Episode 29 - ABC... Get Me On TV!


Lisa Simone Richards is a publicist for studio fitness business owners who want to be seen as an expert in their field. Lisa regularly appears on national TV segments and works directly with editors for magazine features. She is no stranger on how to boost your PR, In fact she’s quite the expert and she is going to share the ABC’s of Publicity.

Instagram: @lisasimonerichards

Website: https://www.lisasimonerichards.com/

Best way to reach her: Her website!

Dan:                           fitDEGREE is more than just two guys with microphones. It is the studio management software you've been looking for. For more info, reach out to me on our website at www.fitdegree.com, on Instagram at the handle fitdegree or my email dan.berger, that's B-E-R-G-E-R, at fitdegree.com to get the conversation started. All right, now onto the show.

Dan:                           Hello to all of our listeners and welcome back to Studio Savvy by fitDEGREE. I'm the host for Studio Savvy, Dan, and I am joined by my cohost Nick. So, ever feel like you could change more lives if only you had more visibility? Well, today's guest is going to talk about going from invisible to influencer.

Dan:                           Lisa Simone Richards is a publicist for studio fitness business owners who wants to be seen as an expert in their field. Lisa regularly appears on national TV segments and works directly with editors for magazine features. She's no stranger on how to boost your PR. In fact, she's quite the expert and today she's going to share the ABCs of publicity with you. Welcome to the show, Lisa. I'm so glad you could join us.

Lisa S.R.:                    Hey, thank you so much for having me. I'm super psyched to connect with your audience today and hopefully share something that can make a big difference for them.

Dan:                           Of course, this is something we haven't talked about yet, so our listeners, I think, are going to get a ton of value out of this. Now, as we get ready to jump into that, give us a little bit of the background on you, your involvement in the studio fitness industry, how you got involved with PR, and then essentially the amalgamation of both that brought us to where we are today.

Lisa S.R.:                    Okay, awesome. I love to tell this story because it's a really fun merger of personal and professional. So literally, since I was six or seven years old, I knew I wanted to be involved in the media somehow, but I wasn't sure how. That got started because I was reading Teen People, I'm talking to some guys, so maybe you don't know that name [inaudible 00:01:59]-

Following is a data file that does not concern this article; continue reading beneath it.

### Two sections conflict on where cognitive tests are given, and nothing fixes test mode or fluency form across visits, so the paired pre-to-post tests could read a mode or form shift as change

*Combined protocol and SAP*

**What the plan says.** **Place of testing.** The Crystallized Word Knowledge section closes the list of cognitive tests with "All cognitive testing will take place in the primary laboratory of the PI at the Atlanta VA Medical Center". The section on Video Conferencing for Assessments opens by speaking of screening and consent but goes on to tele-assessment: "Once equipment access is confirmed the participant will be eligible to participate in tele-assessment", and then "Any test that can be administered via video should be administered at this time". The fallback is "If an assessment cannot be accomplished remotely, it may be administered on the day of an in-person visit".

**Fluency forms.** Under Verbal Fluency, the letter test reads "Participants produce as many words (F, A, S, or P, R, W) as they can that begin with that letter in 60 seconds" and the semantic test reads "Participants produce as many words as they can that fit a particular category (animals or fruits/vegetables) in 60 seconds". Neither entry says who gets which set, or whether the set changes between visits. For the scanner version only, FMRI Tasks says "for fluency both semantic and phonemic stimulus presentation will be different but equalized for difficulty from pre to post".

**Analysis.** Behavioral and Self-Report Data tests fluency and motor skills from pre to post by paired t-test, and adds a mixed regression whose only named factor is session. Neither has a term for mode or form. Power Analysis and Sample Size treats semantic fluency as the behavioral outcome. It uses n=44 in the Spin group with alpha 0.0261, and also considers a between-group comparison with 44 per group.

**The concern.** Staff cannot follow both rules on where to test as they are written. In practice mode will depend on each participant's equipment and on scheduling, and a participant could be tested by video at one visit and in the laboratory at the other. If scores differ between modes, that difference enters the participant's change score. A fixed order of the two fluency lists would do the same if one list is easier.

Nick:                          Seems like a magazine in the checkout aisle.

Lisa S.R.:                    Right? I remember writing a letter to the editor, Jonathan Taylor Thomas from Home Improvement was on the cover, and I sent the letter in and it came in the mail, my letter was in there, and I just thought that was the coolest thing ever to see my name in print as a kid. So I played around with working in editorial departments at magazines, but that didn't feel right. So right around Sex in the City's in its heyday, Samantha Jones, a PR girl's getting her name out there, I'm like, "That looks kind of fun."

Lisa S.R.:                    So that's what I did. I went into PR straight out of school. I started working in fashion and beauty. I went into consumer, so I worked with some brands that all of us are familiar with like Staples, Virgin, Crayola, but I wasn't really passionate about it. So at one point my girlfriend and I in 2009 were doing this women's only boot camp and we were having literally the best time. We are working out under the sun, outdoors, a bunch of cool women, listening to music, and losing weight. So it was literally such a fun workout and it was doing its job.

Lisa S.R.:                    So that company was actually hiring a PR person in-house. They had no idea what to pay a PR person, so they offered twice the salary that I was making, they didn't make you work on weekends or on 20 accounts, so I was like, "Yes please." I'm just jumping ship over there. And that's when I got started in fitness and I never looked back.

Lisa S.R.:                    So I stayed with that boot camp for four years. So we grew to Canada's largest women's only boot camp. We started off with 30 locations when I got there, by the time I left they were over a hundred locations. Went from 400,000 a year to 4 million a year. So that was pretty awesome. And then I decided to go work at a larger fitness company, a international multimillion dollar brand, because I still had a lot to learn. Did that for two years.

Lisa S.R.:                    And then what I really started to see right around 2015 is when boutique fitness was taking over. So there were the people who were leaving their safe corporate jobs to open a spin studio, a crossfit studio, Pilates studio, because people weren't going to big box gyms for that anymore. But what I saw was these people who've left their nine to fives with a pension plan and everything, to take a chance on themselves, had no idea how to get their names out there. And without clients, you can't have a business.